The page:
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Foods at a Burundian meal

Burundi is situated in East Africa and has a territory full of mountains, savannas and agricultural fields, with forests in the surrounding of rivers and waters. Agriculture is spread on 80% of the country's surface and it especially includes coffee, tea, corn, beans and manioc. Due to these characteristics, the Burundi cuisine is very representative of the African culinary culture, as it includes beans, which are the staple of Burundi cooking, exotic fruits (mainly bananas) plantains, sweet potatoes, cassava, peas, maize and cereals, like corn and wheat.[1]

A major aspect when discussing Burundian cuisine is based on the economic conditions of the country: the Burundian people usually eat homemade food, from homemade vessels also used for drinking, carrying water and storing grain.

See also

Ingredients

Most of Burundi's dishes are soups that consists of a variety of foods, spices, and herbs such as:

  • Banana
  • Beans
  • Cabbage
  • Corns
  • Plantains
  • Sweet potato
  • Goat
  • Sheep
  • Fishes
  • Onions
  • Palm oil
  • Pepper
  • Salt

Typical Dishes

Bean soup is captured in the picture. Soups are a very common type of dish in Burundian Cuisine.
  • Ugali – African porriage consisting of flour and water.
  • Curry – A sauce made from herbs.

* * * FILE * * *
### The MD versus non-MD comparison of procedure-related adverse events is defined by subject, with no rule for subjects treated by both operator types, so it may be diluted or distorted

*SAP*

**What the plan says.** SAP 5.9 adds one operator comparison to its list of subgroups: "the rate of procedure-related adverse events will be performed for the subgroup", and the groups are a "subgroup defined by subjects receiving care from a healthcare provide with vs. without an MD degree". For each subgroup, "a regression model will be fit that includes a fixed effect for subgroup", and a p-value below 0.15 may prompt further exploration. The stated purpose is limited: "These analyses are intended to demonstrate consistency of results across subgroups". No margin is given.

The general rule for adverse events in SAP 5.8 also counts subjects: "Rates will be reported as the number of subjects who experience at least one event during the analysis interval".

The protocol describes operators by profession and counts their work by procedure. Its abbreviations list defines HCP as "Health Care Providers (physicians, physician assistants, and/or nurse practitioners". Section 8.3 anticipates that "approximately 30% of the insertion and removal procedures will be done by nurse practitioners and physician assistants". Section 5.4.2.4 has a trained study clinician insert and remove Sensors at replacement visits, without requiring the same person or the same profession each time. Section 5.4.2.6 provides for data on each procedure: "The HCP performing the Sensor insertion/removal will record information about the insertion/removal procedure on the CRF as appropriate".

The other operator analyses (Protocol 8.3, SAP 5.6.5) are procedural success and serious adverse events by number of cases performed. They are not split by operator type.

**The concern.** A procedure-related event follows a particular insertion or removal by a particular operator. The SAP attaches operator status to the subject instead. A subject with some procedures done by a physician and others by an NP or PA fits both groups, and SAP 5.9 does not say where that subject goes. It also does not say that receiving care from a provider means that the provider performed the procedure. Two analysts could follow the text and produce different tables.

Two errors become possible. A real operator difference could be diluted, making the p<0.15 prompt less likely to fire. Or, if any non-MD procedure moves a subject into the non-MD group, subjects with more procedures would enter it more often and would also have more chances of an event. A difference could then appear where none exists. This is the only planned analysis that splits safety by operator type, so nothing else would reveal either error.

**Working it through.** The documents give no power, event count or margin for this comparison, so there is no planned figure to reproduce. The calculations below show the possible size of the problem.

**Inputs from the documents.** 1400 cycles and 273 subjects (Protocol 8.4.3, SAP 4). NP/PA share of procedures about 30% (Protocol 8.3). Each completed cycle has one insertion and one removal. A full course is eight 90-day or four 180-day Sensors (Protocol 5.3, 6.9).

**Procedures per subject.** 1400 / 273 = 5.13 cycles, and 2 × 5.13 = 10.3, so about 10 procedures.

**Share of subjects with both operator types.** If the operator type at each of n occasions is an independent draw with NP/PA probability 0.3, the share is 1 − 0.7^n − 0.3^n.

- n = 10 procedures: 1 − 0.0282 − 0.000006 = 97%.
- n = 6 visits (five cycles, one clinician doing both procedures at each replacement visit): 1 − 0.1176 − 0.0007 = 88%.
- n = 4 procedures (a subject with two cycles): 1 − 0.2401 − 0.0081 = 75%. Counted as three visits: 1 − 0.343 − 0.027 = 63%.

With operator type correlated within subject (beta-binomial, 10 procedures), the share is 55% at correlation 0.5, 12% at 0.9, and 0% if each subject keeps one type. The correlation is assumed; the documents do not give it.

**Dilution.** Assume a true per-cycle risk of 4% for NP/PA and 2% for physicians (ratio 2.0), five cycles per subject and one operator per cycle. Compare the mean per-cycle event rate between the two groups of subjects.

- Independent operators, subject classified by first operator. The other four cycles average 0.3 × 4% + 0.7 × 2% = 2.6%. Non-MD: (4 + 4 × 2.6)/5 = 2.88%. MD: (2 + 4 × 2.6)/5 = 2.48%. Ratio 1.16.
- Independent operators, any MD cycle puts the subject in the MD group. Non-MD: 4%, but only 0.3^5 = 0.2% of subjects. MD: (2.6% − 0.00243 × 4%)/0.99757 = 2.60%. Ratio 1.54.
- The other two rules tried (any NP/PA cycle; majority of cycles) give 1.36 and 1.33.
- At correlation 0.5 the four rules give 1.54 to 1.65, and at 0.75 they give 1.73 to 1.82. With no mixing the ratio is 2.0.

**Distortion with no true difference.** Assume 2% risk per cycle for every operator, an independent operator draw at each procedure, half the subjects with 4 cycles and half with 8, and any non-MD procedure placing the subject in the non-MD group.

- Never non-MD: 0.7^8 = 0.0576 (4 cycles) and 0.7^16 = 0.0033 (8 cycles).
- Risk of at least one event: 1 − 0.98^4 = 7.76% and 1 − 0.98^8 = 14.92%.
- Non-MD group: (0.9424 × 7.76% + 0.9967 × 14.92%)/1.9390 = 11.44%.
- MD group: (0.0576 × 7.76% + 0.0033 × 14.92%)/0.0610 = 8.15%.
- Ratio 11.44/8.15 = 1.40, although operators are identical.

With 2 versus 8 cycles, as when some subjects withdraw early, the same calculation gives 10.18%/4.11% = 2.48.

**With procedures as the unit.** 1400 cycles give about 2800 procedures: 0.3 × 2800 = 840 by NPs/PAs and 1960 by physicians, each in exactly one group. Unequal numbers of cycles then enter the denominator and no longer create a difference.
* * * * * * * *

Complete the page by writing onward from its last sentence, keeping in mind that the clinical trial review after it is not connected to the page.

• Marahagwe – Beans soup.
  • Ibiharage – Fried beans.
  • Beans and bananas – consisting of beans and water.
  • Bean soup – Mix of beans soup.
  • Matura and mahu – Sausage dish.
  • Boko boko harees – A chicken stew mixed with other ingredient

Agriculture

Africa is overpopulated and continues growing in numbers. The agriculture industry is struggling right now. This is a problem because farmers grow the majority of food for the population. Most of the food is lost during the farming process due to severe weather conditions or transportation process. Burundi is deprived of food. They don’t have enough food for everyone and there’s definitely not enough to store away for emergencies. There are existing organizations that work with Burundi to solve this food security problem, hoping that it’ll be a long term problem.

References

This article uses material from the "Burundian Cuisine" at Recipes Wiki and is licensed under the Creative Commons Attribution-Share Alike License



  1. ^ Cuisine, The Cook in African; Recipes; Cuisine, Burundian; Recipes; Cuisine, Central African; Recipes; World, Cuisines of the (2013-12-20). "Burundian Cuisine". Aussie Taste Recipes. Retrieved 2020-04-09.
  2. ^ "Gastronomy in Burundi". SpainExchange Country Guide. Retrieved 2020-04-09.
  3. ^ "In Burundi, What Do Farmers and Food Waste Have in Common?". World Food Program USA. Retrieved 2020-04-09.